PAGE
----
Thursday October 6th 2022

Our careers – not supermodels – push our ‘skinny’ buttons

Kate Moss

Kate Moss, all is forgiven. New research suggests that slapping weight on reed-thin celebrity models won’t curb our dreaded, draining obsession with thinness.

Research revealed by New Scientist shows that “encouraging models to put on weight may not be enough to prevent the influence that  media images have on rising rates of bulimia and anorexia nervosa,” writes Jo Marchant. In fact, she explains, images of successful people are just as much to blame for these debilitating conditions – regardless of how thin they are!

I’m not sure that women the world over will breathe a sigh of relief or clench their fists in frustration with the unveiling of this study by psychologist Norman Li of Singapore Management University. His study was based on showing 841 participants images of high achievers.

“They found that women were less happy with their bodies and more likely to restrict their eating after seeing pictures of competitive women – described as “playing to win”, for example – compared with other women. This was despite the fact that pictured individuals were of the same average weight and that another set of volunteers had rated them as equally attractive.”

Surprise, surprise – the same effect did not occur in heterosexual men. Interestingly though, gay men tended to “restrict their eating more after viewing competitive profiles” – but not lesbian women.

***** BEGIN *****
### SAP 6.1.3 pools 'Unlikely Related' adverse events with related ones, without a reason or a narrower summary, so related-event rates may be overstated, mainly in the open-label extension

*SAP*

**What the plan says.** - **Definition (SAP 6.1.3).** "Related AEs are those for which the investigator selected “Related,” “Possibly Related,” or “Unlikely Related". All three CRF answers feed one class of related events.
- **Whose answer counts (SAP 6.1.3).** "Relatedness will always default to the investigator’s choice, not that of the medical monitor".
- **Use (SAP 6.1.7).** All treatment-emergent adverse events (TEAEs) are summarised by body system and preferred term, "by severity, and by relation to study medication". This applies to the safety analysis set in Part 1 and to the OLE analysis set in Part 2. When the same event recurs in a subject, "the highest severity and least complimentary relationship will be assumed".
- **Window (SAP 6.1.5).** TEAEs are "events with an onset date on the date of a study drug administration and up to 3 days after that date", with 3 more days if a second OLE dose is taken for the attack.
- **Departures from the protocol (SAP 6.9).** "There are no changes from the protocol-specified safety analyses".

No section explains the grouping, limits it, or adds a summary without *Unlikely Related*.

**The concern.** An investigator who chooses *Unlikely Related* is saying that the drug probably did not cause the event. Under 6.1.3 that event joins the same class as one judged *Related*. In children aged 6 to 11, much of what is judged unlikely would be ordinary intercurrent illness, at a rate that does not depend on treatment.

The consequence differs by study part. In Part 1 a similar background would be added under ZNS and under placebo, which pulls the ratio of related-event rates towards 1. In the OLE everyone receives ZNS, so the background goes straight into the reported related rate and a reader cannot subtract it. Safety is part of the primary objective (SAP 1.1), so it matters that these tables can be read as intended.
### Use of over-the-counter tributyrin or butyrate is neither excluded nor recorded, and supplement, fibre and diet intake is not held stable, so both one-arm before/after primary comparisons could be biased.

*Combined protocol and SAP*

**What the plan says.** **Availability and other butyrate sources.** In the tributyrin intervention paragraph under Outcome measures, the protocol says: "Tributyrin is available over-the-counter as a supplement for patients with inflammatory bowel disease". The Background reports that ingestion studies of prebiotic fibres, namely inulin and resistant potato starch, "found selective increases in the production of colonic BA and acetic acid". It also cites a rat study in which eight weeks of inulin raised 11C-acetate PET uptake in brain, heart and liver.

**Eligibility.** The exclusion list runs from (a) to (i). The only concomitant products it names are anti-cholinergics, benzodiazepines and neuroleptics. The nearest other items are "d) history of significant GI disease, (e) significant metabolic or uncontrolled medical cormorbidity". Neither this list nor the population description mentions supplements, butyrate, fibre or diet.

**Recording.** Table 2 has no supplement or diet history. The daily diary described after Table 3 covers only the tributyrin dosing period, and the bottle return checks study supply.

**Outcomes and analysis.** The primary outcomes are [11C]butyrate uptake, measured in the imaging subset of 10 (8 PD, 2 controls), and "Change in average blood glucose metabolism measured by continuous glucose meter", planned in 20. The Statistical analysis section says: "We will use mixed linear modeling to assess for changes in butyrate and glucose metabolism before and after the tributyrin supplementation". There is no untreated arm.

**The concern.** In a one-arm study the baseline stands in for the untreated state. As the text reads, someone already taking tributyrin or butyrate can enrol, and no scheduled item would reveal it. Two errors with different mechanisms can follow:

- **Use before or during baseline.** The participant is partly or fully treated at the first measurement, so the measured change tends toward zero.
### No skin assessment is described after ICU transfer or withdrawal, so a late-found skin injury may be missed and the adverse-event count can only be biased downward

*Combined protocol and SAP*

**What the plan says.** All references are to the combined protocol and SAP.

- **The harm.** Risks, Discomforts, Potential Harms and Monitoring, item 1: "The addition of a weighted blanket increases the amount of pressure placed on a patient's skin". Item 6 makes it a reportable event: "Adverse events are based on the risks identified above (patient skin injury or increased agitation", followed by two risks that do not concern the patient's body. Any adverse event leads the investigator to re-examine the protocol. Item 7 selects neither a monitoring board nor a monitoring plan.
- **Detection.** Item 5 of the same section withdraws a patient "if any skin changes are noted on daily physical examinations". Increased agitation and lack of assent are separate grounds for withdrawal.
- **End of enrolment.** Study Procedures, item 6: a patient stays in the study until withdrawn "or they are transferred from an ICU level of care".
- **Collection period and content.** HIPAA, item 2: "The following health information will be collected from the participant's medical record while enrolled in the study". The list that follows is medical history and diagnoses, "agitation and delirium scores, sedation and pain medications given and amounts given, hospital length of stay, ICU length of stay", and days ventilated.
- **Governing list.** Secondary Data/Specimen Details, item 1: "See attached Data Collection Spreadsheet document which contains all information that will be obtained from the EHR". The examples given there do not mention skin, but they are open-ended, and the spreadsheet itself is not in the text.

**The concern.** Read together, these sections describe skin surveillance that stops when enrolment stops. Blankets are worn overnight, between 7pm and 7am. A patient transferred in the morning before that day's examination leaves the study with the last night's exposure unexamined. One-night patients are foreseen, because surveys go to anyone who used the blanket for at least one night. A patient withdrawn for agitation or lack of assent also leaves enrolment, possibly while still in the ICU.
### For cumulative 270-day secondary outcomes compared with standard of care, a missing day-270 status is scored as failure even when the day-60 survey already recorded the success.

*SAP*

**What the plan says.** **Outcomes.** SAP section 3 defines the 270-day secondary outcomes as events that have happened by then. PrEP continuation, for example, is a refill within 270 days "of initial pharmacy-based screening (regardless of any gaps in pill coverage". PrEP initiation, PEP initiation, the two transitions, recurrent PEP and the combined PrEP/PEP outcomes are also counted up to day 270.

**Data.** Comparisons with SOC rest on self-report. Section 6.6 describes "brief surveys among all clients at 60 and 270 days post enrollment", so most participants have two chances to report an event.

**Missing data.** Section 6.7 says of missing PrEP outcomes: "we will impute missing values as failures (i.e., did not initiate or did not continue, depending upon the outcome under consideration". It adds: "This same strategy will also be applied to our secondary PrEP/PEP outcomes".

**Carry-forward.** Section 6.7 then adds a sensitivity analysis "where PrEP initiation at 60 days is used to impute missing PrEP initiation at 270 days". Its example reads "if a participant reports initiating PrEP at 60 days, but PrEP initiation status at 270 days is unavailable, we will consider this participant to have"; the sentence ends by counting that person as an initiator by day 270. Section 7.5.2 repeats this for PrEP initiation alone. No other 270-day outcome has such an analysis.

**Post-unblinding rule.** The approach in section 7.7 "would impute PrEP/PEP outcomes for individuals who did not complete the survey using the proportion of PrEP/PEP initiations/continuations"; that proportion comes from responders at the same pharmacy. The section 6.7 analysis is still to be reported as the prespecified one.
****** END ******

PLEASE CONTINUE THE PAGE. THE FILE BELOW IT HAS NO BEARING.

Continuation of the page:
Writes Marchant : “Li believes this behaviour has an evolutionary origin. He suggests that because people in the west tend to gain weight as they get older, they have come to equate thinness with youth and attractiveness, and competitive advantages in general. Media that show excessively thin women therefore send our competitive instincts into overdrive, he says.”

Why then, are we still drawn to fashion magazines and gutter tabloids?

“Li says that it would have been beneficial for our ancestors to be intensely interested in how attractive, successful and popular people were doing, so they could compete with them for mates.

“That’s all very well in a small village. But modern media expose us to a much wider social circle, and push our appetite for gossip to extreme levels.”

Fashion models, television stars and celebrities aren’t, actually, our peers, Li says, and their very presence in our lives throws in our faces standards that are “largely unattainable or ultimately harmful.”

Evolution is a funny old bird. Li says that while this wider social circle contributes to psychological problems such as eating disorders, our very biological natures are drawn to creating the issues anyway. Back in the day, a desire for sweet or fatty goodies meant foraging for fruit and nuts, or occasionally meat  – but now, we reach for chocolate and burgers instead.

Read the full report here :